Statement on connectivity outage 17.11.


We are always honest and open with you, our customers. We never keep any issues that have affected us and may have affected your service a secret from you. Sunday’s connectivity outage is no exception. Due to the scale, we have prepared an official statement here on our blog.

On 17. 11. 2019 between 12:27 and 12:44, i.e. for about 17 minutes, there was a connectivity failure on one of the routes of our datacenter. We have dealt with the situation with the utmost priority.

Outage at our connectivity provider Kaora

At the Ce Colo (formerly Sitel) data centre, where Kaora has its backbone technology, there was a power outage on one of the supply branches. However, according to Kaora’s official statement, they also experienced a problem on the other branch of the power supply, which led to the failure of their technology. In addition, after the power supply was restored, some of their access switches were not working. They had to replace hardware elements and reconnect optical routes.

Why didn’t our backup route work?

We have a total of 3 routes and pay for expensive internet connectivity with them (3x 100 Gbps connections + additional 10 Gbps connections). Each route follows a different geographic path because the greatest danger is physical disruption of the route. For example, if a digger knocks over a fibre optic cable, which happens sometimes. This year it was twice and none of our customers even noticed.

  • Route 1 via Tábor to SITEL (Ce Colo) in Prague, supplier O2 (Cetin).
  • Route 2 via Písek to SITEL (Ce Colo) in Prague, supplier O2 (Cetin).
  • Route 3 via Havlíčkův Brod to the GTS in Prague, supplier ČD Telematika, which physically ends at the Žižkov tower of the CRa.

As you can see, routes 1 and 2 converge at the Ce Colo datacenter, which was affected by a power outage. In case something similar or even worse happens, we have a backup route 3, which leads to the GTS datacenter and is also from another supplier just in case. We have it very clearly written in our contract terms with CTD that under no circumstances may a packet pass through Ce Colo on this route.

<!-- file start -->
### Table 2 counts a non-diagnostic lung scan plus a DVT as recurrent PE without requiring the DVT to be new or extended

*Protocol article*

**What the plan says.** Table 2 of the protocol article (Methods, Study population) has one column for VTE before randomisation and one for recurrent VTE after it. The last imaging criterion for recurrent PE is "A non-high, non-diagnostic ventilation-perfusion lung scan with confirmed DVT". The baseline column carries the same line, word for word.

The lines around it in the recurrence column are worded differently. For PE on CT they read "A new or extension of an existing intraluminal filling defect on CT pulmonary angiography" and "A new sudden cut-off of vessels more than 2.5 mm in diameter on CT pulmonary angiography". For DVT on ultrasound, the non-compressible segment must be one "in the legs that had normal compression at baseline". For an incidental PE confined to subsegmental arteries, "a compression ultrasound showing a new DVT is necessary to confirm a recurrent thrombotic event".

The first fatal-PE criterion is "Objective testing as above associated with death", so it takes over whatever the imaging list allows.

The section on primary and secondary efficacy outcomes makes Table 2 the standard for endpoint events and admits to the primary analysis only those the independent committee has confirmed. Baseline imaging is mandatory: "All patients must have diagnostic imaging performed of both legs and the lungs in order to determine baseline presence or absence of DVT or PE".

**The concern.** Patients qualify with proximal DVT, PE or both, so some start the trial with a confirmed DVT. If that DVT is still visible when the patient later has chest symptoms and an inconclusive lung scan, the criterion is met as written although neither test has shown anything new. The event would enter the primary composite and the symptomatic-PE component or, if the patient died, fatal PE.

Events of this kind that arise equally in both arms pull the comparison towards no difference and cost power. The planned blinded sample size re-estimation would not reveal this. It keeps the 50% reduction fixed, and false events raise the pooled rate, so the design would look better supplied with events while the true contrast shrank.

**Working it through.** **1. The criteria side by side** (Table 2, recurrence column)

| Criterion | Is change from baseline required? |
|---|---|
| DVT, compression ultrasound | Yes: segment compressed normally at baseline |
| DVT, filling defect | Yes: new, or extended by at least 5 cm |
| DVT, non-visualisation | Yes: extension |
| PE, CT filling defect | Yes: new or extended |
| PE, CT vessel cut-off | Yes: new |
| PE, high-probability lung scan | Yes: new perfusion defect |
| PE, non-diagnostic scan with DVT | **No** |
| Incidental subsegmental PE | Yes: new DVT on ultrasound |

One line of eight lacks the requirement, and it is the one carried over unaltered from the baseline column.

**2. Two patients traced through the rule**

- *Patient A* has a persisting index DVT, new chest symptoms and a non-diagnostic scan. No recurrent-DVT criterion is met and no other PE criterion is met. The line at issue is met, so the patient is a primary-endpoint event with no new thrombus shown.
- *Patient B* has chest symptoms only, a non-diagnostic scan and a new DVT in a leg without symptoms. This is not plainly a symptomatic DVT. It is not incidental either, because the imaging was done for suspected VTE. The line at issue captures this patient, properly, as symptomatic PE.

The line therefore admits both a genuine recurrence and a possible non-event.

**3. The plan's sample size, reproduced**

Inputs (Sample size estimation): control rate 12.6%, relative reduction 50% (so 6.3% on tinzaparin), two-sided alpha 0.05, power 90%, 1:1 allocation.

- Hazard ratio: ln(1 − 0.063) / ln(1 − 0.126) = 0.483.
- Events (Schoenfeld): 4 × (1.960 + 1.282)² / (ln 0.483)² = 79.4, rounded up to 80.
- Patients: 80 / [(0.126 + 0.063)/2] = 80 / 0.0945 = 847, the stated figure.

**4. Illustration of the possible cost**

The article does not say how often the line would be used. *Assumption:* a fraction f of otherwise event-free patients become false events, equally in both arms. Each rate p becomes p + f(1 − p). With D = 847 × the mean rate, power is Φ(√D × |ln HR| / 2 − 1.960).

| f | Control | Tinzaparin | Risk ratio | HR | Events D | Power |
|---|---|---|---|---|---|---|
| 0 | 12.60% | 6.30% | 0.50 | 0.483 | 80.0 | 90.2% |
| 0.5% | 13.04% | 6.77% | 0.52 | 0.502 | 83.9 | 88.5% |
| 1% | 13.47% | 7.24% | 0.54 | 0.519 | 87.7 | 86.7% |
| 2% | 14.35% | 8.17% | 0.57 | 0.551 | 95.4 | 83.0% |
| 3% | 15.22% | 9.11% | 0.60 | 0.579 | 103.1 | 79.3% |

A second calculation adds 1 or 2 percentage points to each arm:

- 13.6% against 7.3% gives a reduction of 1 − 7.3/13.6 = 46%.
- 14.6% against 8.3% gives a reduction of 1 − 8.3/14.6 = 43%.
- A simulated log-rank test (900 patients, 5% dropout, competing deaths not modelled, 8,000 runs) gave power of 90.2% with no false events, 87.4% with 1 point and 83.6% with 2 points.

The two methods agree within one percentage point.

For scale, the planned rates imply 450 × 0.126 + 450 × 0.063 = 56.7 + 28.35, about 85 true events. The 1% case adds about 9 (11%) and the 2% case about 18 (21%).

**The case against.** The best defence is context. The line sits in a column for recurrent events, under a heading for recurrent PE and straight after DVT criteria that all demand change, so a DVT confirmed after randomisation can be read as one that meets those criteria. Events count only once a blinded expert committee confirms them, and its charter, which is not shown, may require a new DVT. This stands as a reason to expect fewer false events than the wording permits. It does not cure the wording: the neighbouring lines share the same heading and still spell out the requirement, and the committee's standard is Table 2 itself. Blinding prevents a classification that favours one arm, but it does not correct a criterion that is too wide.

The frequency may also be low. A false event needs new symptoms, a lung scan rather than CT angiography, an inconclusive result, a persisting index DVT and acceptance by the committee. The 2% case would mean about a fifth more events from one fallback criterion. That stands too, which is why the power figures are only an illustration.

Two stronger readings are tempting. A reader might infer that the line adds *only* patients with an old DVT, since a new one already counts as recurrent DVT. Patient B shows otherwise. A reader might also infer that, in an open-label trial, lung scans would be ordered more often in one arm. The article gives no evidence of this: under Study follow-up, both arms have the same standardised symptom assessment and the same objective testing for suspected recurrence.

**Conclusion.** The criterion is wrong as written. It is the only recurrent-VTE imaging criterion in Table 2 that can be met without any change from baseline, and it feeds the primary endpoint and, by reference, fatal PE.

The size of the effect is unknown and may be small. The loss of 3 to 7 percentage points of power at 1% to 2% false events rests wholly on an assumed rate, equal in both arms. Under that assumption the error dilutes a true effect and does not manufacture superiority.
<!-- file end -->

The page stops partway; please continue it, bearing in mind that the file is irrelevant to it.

So why didn’t this third backup route work as it should have?

The route as such worked. It even worked perfectly. The problem was again with Kaora. Without our knowledge, they have (sometimes recently – days or weeks) intervened in the network infrastructure settings (BGP routing) by not promoting the default route, which resulted in not switching the routing to the backup route. So physically the backup route worked, but the problem was that our internal routing based on OSPF protocol (it gets routes from BGP protocol) didn’t know where to send the packets, so it didn’t send them anywhere. It’s simply put…

It took us a few minutes to find the problem, find a solution and set up a different configuration, but in the meantime the power was restored in the Prague datacenter and everything was running. We were ready for the reconfiguration. This was a major manual intervention in our network infrastructure, which must be carried out with the utmost care.

Although the fault was not on our side, it must be admitted that our part is in the fact that we trusted our supplier Kaora so much in the first place. We also admit that we have been looking at this option for several months and even have a project in the works with other independent contractors and another route. Unfortunately, 100 Gbps connections are still rare in the Czech Republic and no one will set them up on the spot.